Religion reporter Alan Cooperman had a very interesting article in Saturday's Washington Post. I enjoy Cooperman's stories. His smooth, clear writing style is easy to read and digest. Anyway, he uses the hook of a Missouri State University instructor requiring students to write letters urging state legislators to support adoptions by same-sex couples. One of the students, Emily Brooker, objected on religious grounds and the school charged her with discriminating against gays. In his defense, instructor Frank Kauffman says the students were merely required to write the letter, not sign it or send it. As if that really changes anything. This may seem like an insane assignment, but I remember the time one of my feminist professors required the class to write a paper on why pornography should be illegal. No matter what you believed, that's what you had to write.
Anyway, Cooperman says the case has fueled accusations by conservative groups that secular university professors despise conservatives, particularly conservative evangelical Christians. Part of that might be true and part of it isn't quite right, Cooperman writes:
Such accusations have been leveled for years at the Ivy League and other elite private universities. But they are gaining new attention from politicians and educators because of the Brooker case, which took place at a public school in the Bible Belt, and because of two recent, nationwide surveys of professors' views on religion.
The first, by sociologists Neil Gross of Harvard and Solon Simmons of George Mason University, found that college professors are less religious than the general public but are far from the godless horde that is sometimes imagined. Even at the country's 50 top research universities, a minority of the faculty is atheist or agnostic, Gross and Simmons found.
The other survey, by the San Francisco-based Institute for Jewish and Community Research, confirmed those findings but also found what the institute's director and chief pollster, Gary A. Tobin, called an "explosive" statistic: 53 percent of its sample of 1,200 college and university faculty members said they have "unfavorable" feelings toward evangelical Christians.
A graph accompanying the story drove the point home. By comparison, only three percent of faculty members had unfavorable feelings toward Jews. What's funny is that the latter survey was designed to gauge anti-Semitism.
The only groups with significantly negative responses were Christians and
MuslimsMormons. A full third of faculty had negative views toward Mormons, with 22 percent reporting unfavorable views toward Muslims, 18 percent with negative feelings toward atheists, 13 percent with negative feelings toward Roman Caholics, 10 percent with negative feelings toward the non-religious, nine percent with negative feelings toward non-evangelical Christians and four percent reporting negative views toward Buddhists.
One of the things I liked about Cooperman's story was how he gave the various sides a chance to respond. I wanted the conversation to keep going. He speaks with Cary Nelson, president of the American Association of University Professors, who says that the poll reflects political and cultural resistance, not religious bias:
Nelson, a professor of English at the University of Illinois at Urbana-Champaign, said the unfavorable feelings toward evangelical Christians probably have two causes: "the particular kind of Republican Party activism that some evangelicals have engaged in over the years, as well as what faculty perceive as the opposition to scientific objectivity among some evangelicals."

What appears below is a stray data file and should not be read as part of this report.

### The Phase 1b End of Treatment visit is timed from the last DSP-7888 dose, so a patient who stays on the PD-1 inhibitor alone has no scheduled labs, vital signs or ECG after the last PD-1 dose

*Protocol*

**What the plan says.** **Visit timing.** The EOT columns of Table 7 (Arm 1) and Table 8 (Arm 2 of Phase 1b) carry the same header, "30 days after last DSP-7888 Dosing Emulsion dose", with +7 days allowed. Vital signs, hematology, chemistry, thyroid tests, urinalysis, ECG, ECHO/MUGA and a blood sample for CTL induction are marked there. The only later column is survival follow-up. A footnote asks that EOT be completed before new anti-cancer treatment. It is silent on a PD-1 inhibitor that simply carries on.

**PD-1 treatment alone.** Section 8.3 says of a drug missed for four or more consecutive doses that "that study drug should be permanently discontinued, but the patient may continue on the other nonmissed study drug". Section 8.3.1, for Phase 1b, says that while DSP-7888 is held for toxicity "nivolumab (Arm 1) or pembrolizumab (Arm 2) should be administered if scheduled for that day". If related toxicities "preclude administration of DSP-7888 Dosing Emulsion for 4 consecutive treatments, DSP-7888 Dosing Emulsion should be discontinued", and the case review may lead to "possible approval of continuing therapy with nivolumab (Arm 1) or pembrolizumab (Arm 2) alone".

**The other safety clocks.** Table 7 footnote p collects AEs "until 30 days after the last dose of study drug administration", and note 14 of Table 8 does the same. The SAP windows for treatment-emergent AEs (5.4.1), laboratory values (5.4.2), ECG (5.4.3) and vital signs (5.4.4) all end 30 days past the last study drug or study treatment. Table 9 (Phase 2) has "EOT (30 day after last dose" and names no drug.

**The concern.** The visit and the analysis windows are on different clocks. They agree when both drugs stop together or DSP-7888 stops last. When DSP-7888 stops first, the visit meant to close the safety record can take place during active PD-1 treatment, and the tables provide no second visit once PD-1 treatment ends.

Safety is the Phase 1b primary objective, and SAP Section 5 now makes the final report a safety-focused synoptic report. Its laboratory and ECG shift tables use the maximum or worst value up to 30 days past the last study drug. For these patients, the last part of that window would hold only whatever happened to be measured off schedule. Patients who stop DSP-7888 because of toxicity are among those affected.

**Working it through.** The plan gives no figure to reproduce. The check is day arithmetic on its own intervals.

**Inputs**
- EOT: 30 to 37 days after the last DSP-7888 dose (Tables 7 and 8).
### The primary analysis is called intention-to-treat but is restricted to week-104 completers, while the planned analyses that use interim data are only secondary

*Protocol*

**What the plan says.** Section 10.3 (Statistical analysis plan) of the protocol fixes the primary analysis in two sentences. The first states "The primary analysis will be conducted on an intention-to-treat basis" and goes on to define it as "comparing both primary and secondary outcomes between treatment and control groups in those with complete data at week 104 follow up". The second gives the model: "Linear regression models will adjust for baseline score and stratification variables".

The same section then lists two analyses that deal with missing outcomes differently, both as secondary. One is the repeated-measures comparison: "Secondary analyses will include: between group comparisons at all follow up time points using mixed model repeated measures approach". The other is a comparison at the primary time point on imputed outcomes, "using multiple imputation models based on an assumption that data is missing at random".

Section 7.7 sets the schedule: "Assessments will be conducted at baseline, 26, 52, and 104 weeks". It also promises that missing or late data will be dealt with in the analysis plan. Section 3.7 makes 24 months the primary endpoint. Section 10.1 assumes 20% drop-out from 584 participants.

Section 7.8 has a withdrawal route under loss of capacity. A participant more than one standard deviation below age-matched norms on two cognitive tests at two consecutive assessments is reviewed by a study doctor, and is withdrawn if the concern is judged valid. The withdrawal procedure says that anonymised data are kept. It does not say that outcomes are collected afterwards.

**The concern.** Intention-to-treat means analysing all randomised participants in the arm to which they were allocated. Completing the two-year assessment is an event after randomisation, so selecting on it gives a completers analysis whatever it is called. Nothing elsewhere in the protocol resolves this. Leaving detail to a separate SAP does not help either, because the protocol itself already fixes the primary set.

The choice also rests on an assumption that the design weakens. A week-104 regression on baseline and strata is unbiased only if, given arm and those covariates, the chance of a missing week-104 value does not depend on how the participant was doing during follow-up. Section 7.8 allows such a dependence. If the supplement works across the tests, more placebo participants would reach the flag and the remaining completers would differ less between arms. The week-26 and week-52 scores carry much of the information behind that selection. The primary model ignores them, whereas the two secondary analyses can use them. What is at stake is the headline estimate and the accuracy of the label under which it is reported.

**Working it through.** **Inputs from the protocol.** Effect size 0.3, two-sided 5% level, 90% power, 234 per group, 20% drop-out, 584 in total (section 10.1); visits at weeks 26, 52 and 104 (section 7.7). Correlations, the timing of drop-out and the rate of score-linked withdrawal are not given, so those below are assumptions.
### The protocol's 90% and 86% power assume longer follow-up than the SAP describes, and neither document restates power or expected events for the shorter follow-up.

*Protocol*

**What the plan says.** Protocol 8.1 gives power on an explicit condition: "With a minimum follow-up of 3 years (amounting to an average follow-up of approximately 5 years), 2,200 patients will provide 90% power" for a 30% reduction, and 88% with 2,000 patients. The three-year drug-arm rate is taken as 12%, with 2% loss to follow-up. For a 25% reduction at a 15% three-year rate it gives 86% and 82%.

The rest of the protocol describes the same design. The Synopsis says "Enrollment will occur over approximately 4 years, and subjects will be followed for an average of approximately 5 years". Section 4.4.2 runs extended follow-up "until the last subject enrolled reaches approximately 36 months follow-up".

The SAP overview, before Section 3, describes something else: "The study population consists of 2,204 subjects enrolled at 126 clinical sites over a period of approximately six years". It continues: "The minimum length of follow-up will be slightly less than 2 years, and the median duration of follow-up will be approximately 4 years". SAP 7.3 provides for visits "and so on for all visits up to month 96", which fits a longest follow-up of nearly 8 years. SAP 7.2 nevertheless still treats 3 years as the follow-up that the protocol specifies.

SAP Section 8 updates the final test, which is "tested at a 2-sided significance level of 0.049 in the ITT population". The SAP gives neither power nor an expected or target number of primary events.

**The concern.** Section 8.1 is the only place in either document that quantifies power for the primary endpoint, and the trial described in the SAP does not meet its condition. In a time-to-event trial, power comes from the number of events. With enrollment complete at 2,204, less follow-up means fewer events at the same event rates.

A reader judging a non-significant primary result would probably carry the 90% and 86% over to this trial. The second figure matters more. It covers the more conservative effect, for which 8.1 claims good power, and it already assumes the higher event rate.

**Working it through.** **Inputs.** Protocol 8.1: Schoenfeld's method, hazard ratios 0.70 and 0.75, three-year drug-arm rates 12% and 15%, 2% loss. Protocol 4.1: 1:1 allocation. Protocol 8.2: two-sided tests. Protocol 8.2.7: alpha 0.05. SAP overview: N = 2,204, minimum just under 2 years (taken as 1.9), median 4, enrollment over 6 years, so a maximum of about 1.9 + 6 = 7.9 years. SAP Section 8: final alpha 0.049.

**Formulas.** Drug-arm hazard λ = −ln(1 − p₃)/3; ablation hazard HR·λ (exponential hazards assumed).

William B. Harvey, vice president for diversity and equity at the University of Virginia, said that even if the survey has correctly identified a "latent sentiment" among professors, "I don't know that it is fair to make the leap . . . that this is manifested in some bias in the classroom." . . .
Tobin, the pollster, acknowledged that his survey did not measure how professors act, only how they feel. But he said the levels of disapproval are high enough to raise questions about how evangelical Christians are treated.
"If a majority of faculty said they did not feel warmly about Muslims or Jews or Latinos or African Americans, there would be an outcry. No one would attempt to justify or explain those feelings. No one would say, 'The reason they feel this way is because they don't like the politics of blacks or the politics of Jews.' That would be unthinkable," Tobin said.
I'll be curious to see if there is any more discussion of these surveys. Cooperman rounds out the article by looking at a legislative initiative in Missouri to address religious bias. A recent New York Times article suggests that legislation may not be necessary. Alan Finder looked at another survey that may show an increased interest in religion among students:
More students are enrolling in religion courses, even majoring in religion; more are living in dormitories or houses where matters of faith and spirituality are a part of daily conversation; and discussion groups are being created for students to grapple with questions like what happens after death, dozens of university officials said in interviews.
A survey on the spiritual lives of college students, the first of its kind, showed in 2004 that more than two-thirds of 112,000 freshmen surveyed said they prayed, and that almost 80 percent believed in God. Nearly half of the freshmen said they were seeking opportunities to grow spiritually, according to the survey by the Higher Education Research Institute at the University of California, Los Angeles.
Finder notes the lack of historical data on the religiosity of students, but it's still an interesting look at religious life on campus. Both stories together show the potential disconnect between students and their faculty -- this is an area that may merit further coverage.